Why shouldn’t men look to , or the young Solomon, or Jacob (who was guided by his mother, and labored to win his wife)? Or St. Joseph, who resolved to protect Mary against disgrace before he had any reason to believe in her innocence?
The wide variety of women and men you can find in the aptly titled Holy Women, Holy Men are not reflected in the writings of the Council for Biblical Manhood and Womanhood.
More importantly, neither is the amazing diversity of women and men living today, now. The people to whom the Council seeks to minister, but whose own experiences and stories it refuses to acknowledge. You can’t minister to a historical figure. You can only be there for a living breathing person who stands before you, and whose needs and essence matter to you. The Council’s approach forbids that, preferring abstract constructs to God’s children.
And, by the way, what about Galatians 3:28: “There is no longer Jew or Greek, there is no longer slave or free, there is no longer male and female; for all of you are one in Christ Jesus."
So it’s not just unpastoral, it’s also unbiblical. Not just as to its tenets, but as to its method. How does Jesus tell us, in today’s Gospel reading, that we should approach theological differences?
Answer: He doesn’t. The steps outlined in the Gospel reading are not intended to be used to settle differences of opinion; they are invoked, in the NRSV translation we use, only “if another member of the church sins against you.” In another words, a brother or a sister acts unjustly toward you, specifically against you. And the translation doesn’t make much difference; the Authorized Version, the King James, limits it to if another Christian “shall trespass against thee”; Albright and Mann translate it as applying if your brother or sister “sins against you”, as does pretty much every other reputable translation I can find. And Albright and Mann go on to tell us that the purpose of this procedure is to encourage reconciliation, and only in the last resort treat the offender as a “Gentile and a tax-collector”—that is, non-member of the community and a sinful one at that.
And by the way, how are we as Christians supposed to treat Gentiles and tax collectors? Not abusively, s inferiors or enemies. Not as people without value. They remain our neighbor, as the parable of the Good Samaritan forcefully reminds us.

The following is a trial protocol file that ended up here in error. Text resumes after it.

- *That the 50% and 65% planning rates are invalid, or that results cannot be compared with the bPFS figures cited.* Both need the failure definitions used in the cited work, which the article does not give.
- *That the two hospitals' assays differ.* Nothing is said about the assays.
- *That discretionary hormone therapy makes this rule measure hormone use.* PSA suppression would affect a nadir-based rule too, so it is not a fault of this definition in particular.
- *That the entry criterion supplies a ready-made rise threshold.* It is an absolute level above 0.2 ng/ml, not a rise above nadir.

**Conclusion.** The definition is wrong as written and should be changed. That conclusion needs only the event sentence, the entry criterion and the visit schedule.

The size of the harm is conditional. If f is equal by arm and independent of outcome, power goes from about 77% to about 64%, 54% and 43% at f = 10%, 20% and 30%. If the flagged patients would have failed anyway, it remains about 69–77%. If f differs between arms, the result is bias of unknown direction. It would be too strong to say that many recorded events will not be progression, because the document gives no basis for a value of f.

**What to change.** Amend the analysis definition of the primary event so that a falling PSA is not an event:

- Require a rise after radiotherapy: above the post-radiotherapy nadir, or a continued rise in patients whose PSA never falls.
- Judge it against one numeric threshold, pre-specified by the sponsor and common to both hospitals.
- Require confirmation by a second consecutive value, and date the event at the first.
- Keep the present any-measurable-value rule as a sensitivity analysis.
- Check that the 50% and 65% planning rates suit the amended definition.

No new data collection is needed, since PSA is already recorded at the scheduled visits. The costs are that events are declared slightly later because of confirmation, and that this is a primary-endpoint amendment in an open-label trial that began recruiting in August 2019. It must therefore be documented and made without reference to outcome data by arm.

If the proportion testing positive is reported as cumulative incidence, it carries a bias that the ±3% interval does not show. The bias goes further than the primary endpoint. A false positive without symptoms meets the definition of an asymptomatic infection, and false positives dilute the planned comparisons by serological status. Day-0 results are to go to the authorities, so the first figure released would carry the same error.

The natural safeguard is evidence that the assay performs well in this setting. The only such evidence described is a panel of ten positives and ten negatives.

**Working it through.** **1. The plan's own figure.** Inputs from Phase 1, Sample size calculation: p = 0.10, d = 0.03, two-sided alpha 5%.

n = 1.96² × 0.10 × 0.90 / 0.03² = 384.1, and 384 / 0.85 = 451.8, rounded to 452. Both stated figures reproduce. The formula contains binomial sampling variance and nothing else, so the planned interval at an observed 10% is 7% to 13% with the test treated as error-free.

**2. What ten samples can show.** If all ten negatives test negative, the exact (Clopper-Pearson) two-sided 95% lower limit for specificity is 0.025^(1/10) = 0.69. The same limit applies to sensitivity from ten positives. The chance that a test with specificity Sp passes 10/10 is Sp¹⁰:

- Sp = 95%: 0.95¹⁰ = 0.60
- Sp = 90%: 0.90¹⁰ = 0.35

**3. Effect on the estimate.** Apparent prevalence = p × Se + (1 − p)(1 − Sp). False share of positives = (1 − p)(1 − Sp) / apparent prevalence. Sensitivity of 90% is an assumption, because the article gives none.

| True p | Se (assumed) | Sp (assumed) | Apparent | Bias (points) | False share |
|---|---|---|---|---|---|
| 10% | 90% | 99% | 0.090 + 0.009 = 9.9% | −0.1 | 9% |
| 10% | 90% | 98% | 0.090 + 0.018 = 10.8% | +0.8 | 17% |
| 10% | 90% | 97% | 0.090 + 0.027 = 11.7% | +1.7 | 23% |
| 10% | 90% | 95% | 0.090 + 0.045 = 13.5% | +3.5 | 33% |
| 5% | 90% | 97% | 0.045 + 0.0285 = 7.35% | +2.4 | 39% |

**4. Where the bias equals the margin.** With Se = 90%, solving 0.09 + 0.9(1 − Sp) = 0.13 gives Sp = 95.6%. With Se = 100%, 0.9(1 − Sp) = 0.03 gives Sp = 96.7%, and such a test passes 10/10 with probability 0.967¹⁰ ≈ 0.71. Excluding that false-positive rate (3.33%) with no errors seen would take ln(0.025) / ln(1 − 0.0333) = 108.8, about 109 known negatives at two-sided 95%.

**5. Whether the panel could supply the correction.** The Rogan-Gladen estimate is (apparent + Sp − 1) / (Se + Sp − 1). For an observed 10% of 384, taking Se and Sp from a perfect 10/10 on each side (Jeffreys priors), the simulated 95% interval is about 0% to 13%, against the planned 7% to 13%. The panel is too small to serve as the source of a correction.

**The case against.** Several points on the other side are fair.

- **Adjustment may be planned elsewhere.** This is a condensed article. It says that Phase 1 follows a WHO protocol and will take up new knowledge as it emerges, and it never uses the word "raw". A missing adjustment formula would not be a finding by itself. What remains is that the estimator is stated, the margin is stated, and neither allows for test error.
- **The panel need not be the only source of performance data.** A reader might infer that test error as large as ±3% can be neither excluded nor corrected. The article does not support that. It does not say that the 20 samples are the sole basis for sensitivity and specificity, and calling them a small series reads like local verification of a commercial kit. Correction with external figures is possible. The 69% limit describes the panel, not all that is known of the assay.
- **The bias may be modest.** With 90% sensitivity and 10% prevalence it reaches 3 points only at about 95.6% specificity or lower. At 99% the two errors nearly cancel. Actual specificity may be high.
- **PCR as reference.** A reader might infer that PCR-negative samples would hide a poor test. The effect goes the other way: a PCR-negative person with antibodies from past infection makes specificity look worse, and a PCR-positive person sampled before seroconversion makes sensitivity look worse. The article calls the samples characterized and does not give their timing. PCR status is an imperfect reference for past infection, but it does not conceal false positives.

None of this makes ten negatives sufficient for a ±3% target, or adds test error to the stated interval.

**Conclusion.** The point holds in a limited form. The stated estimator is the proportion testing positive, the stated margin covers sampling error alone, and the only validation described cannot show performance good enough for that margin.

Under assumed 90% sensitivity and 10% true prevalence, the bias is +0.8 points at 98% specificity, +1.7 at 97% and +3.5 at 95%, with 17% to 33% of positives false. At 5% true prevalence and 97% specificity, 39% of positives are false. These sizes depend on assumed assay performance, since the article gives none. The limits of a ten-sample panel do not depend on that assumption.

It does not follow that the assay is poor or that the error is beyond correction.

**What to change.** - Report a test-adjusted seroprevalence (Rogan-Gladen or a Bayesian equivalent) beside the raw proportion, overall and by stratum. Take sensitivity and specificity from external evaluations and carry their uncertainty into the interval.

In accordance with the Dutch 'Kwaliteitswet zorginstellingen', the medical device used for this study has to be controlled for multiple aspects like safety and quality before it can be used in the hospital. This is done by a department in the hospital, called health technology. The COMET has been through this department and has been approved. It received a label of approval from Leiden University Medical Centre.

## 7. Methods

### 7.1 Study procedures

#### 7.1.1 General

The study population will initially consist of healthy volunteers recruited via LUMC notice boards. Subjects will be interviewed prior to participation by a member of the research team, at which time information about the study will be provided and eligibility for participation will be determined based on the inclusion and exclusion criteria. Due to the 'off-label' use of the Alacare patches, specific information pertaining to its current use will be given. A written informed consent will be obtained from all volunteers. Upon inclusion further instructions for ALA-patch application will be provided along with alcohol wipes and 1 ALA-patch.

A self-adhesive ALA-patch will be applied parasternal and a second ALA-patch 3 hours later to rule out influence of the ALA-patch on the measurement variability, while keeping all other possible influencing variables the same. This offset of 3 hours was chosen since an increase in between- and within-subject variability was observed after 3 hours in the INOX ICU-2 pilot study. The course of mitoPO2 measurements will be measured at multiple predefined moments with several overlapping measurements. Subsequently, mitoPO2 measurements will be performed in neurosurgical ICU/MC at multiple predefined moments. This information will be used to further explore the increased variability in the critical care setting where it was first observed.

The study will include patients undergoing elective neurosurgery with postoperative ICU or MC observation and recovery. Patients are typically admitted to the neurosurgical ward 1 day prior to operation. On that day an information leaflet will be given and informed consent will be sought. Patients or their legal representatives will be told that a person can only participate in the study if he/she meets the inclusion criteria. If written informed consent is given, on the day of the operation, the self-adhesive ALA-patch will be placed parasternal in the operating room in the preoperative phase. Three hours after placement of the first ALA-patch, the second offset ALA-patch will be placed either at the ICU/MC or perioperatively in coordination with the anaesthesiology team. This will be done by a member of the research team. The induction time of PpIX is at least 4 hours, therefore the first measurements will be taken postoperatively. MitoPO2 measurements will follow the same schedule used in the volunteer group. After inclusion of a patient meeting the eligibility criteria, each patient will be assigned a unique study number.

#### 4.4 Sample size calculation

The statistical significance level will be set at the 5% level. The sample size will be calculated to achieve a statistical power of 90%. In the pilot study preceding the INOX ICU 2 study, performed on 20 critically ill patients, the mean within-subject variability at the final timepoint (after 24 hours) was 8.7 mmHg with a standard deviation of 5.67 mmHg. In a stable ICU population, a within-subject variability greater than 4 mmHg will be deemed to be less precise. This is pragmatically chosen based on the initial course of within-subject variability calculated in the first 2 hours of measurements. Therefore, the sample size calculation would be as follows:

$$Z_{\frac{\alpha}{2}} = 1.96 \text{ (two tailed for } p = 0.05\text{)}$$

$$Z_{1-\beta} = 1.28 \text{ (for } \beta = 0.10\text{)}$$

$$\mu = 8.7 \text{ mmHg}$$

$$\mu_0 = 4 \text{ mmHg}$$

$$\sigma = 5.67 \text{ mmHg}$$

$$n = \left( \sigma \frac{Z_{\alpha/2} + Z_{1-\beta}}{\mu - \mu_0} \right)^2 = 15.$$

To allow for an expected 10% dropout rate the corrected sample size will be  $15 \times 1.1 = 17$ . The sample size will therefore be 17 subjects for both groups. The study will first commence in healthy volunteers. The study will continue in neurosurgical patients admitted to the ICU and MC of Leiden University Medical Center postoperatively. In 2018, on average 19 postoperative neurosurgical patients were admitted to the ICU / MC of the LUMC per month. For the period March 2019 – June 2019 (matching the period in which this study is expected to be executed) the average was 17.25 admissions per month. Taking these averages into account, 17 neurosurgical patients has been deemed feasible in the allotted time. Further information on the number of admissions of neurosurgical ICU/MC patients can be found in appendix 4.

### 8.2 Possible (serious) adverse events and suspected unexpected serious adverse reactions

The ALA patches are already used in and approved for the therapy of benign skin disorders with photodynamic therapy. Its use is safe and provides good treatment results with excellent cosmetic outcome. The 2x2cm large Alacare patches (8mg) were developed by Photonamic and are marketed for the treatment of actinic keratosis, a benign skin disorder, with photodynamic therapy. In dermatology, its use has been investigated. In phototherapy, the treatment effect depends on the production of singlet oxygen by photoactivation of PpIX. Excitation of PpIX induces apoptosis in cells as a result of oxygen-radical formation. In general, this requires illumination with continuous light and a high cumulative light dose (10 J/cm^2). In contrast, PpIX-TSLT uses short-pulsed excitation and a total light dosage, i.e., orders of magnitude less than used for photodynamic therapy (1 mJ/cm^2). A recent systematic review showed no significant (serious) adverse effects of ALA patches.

So by declaring that all who disagree with their position on sexuality and the proper roles of women and men as, effectively, non-Christians, the drafters and signatories of the Nashville Statement are deploying a concept of community discipline meant to reconcile those members of the Christian community who had harmed their sisters and brothers in Christ with those whom they had injured into a debate-ending superweapon. “You’re no longer a real Christian,” they declare, as if this reconciliation process imparted such authority.
It doesn’t, of course.
And even in cases when we are sinned against, it’s not meant to be invoked lightly. Today’s reading ends at verse 20. In the very next verse, the very next sentence, Peter asks Jesus “Lord, if another member of the church sins against me, how often should I forgive? As many as seven times?” Jesus says to him, “Not seven times, but, I tell you, seventy-seven times.” The emphasis on forgiveness is even stronger in the King James; Jesus answers, “I say not unto thee until seven times; but until seventy times seven.”
In other words, the very next passage makes it pretty clear that rejection of fellow Christians is not to be done lightly.
And, just in case the point hasn’t been made clear enough, the rest of the chapter consists of Jesus telling the parable of the servant whose own debts were forgiven, but would not forgive those he was owed, cautioning us to not just forgive, but to forgive your brother or sister from the heart.
We have to mean it, not just do it.
Paul, like Jesus, tells us that “the one who loves another has fulfilled the law.” He goes further, and, in an echo of Jesus’s own words says that the commandments “are summed up in this word, ‘Love your neighbor as yourself.’ Love does no wrong to a neighbor; therefore, love is the fulfilling of the law.”
So never mind the Nashville Statement. Pay it no mind. Forgive its authors and signatories, and hope that they do better.
Because what does the Bible say to gay people? You're a loved child of God.
To transgendered people? You're a loved child of God.
To women? You're a loved child of God.
To men? You're a loved child of God.
To the authors and signatories of the Nashville Statement. You're still a loved child of God.
Anyone else who feels rejected, damaged, lost? You're a loved child of God.
The rest is all about responding to that love, and relationship with God.
Or, as Jerry Lefkowitz might say, the rest is procedure.
 W.F. Albright & C.S. Mann, THE ANCHOR BIBLE, vol 26 MATTHEW, p. cxiv (1971).
 Jerome Lefkowitz, “The Taylor Law, Discrimination and Nontenured Teachers,” Labor Law Journal, Sept. 1969, 575, 575 (Chicago, CCH 1969). The story as given by Jerry is a variant of Talmud Shabbat 31a. See 1 THE BABYLONIAN TALMUD: TRACT SABBATH (Michael L. Rodkinson. tr. (1903)).
 Nashville Statement, Art. 4.
 Nashville Statement, Art. 9.
 Nashville Statement, Art. 10.
 Nashville Statement, Art. 11.